PIAS Manual  2023
Program for the Integral Approach of Shipdesign
Layout: Design and utilization of the ship's layout
Layout is the PIAS module with which the internal geometry of the ship is recorded, managed and used. It goes without saying that that internal geometry can consist of bulkheads, decks, compartments and other spaces, but it may also contain additional data, like the weight group of the volume of a specific compartment, or the sounding pipe geometry. A description of the background of Layout can among others be read in the Compit'11 paper. Briefly, Layout offers the following modelling possibilities:

  • Defining compartments through compartment boundaries.
  • Defining continuous bulkheads and decks, between which the compartments are formed.
  • Support by means of reference planes, to which compartment coordinates as well as bulkheads and decks may refer.
The first two methods are mutually convertible, which means that one is able to convert from bulkheads/decks to compartments as well as vv. Briefly, Layout offers, furthermore, the following functions in the field of internal geometry:

  • Calculation of tank tables, trim correction tables etc., in a variety of formats.
  • Output of a schematic tank plan and 3D views of compartments.
  • Definition of the layout of a 2D subdivision plan, and its output to paper, bitmap or DXF file. This subdivision plan may function as basis of the general arrangement plan.
  • Function as server of internal geometry, which is able to respond to requests of other software applications. So, for example, the shape of a deck or of a compartment can be made available to other (CAD)software upon request.
  • Import and export of the internal geometry in XML format.

Definitions and basic concepts


A plane is endless, and can have any position in the space, can therefore also be angled. But every cross-section of a plane is straight, so it cannot be curved or twisted.
Physical plane
A physical plane is a plane which can be limited, and can be the separation between subcompartments. As a rule, physical planes are used to model bulkheads and decks.
Reference plane
A reference plane is a plane to which the sizes of other entities can be normalized. The use of reference planes can be useful for later design modifications, but its use is not obligatory.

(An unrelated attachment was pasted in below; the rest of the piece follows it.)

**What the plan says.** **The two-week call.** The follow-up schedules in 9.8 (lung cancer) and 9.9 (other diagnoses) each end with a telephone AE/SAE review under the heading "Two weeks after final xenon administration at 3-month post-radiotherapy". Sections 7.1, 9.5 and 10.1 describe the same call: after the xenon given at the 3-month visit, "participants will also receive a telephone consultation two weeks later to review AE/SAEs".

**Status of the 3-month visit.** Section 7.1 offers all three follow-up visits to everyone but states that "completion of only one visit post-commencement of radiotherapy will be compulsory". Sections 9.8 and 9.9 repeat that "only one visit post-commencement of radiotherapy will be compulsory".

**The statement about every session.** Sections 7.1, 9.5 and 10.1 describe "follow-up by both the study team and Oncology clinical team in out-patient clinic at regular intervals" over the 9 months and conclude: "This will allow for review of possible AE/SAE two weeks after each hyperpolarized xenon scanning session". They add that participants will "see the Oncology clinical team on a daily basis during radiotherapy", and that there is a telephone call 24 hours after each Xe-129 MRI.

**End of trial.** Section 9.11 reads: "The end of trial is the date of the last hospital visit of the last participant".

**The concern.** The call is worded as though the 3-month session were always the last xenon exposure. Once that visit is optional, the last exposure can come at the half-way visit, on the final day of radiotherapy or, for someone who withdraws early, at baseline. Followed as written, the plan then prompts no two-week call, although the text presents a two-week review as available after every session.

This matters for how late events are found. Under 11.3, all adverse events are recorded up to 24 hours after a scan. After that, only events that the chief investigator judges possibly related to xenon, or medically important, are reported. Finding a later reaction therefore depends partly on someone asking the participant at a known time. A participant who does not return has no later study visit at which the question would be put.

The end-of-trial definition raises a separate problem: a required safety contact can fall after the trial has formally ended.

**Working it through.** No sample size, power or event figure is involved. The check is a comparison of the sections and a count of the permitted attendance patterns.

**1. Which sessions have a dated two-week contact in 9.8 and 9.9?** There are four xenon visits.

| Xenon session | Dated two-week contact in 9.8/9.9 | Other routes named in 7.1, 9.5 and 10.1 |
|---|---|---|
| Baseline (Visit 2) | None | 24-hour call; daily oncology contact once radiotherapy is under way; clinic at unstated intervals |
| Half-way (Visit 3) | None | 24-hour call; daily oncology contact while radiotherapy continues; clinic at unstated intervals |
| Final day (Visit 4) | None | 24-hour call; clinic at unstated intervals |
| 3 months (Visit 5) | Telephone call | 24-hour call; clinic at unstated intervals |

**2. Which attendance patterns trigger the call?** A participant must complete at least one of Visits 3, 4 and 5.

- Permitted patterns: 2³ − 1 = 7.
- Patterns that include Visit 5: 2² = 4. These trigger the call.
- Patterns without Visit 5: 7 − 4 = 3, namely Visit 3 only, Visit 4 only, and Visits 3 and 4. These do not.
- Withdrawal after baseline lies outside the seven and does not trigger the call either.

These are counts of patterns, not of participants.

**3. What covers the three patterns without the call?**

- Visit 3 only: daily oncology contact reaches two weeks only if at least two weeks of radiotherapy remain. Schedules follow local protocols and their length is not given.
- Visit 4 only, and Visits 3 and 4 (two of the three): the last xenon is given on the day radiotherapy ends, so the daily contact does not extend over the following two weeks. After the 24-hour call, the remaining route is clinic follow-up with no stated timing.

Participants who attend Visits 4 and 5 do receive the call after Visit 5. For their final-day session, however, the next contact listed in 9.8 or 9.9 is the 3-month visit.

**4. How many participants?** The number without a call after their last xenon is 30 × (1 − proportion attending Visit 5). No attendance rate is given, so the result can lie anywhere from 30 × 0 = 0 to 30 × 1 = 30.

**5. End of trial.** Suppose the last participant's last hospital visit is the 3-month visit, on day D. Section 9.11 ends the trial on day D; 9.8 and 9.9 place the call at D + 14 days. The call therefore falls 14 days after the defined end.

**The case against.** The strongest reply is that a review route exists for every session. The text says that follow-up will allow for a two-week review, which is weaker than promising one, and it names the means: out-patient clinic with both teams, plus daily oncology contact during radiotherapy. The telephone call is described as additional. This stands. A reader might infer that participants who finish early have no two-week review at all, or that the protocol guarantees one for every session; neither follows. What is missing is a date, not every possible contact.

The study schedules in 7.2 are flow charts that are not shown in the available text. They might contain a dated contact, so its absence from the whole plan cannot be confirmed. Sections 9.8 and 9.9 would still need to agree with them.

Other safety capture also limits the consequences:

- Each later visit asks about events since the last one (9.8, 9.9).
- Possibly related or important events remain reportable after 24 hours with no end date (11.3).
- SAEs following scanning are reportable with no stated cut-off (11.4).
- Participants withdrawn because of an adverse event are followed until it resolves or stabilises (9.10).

Orthogonal plane
A plane which is oriented in one of the three main directions, so an ordinate plane, waterline plane or buttock plane. Planes with a different orientation are labelled ‘angled planes’.
A compartment is a closed, watertight space in the ship; as a result, one can pour water in a compartment and the water will not get outside of it. As for the manner of modelling, there is no distinction between a wet compartment, a dry compartment, a hold, an engine room or a closed quarter deck. In short, anything that is watertight is a compartment for PIAS. A compartment is built from one or more subcompartments.
A subcompartment is a ‘logical’ building block of a compartment. A subcompartment has no physical meaning, the concept has only been introduced to make it a bit orderly for people to define a complex compartment. A subcompartment can be positive or negative, in the first case the shape of the subcompartment is added to the others, in the second case it is deducted. A subcompartment can be one of three different types, which will be explained below:
With coordinates
A subcompartment of the type ‘with coordinates’ is simply limited by typed coordinates (which may refer to a reference plane). The user is free to define subcompartments of this type overlappingly, or to let holes exist between them. An example of a subcompartment of this type is depicted in the figure below, where with four coordinate pairs a part of the ship is ‘carved out’, which constitutes the subcompartment. Please see that the coordinates may very well fall outside the ship hull boundary, if that is the case the ship boundary is simply taken also as subcompartment boundary (by the way, if shell or deck are indeed a subcompartment boundary, than it is even beter to use ∞ as boundary than to exactly use the shell breadth or deck height. See also Intersection with the hull shape).
Space generated between planes
A subcompartment of the type ‘space generated between planes’ coincides with the space generated between physical planes. This type of compartments is unique, and cannot overlap between themselves.
External PIAS hull form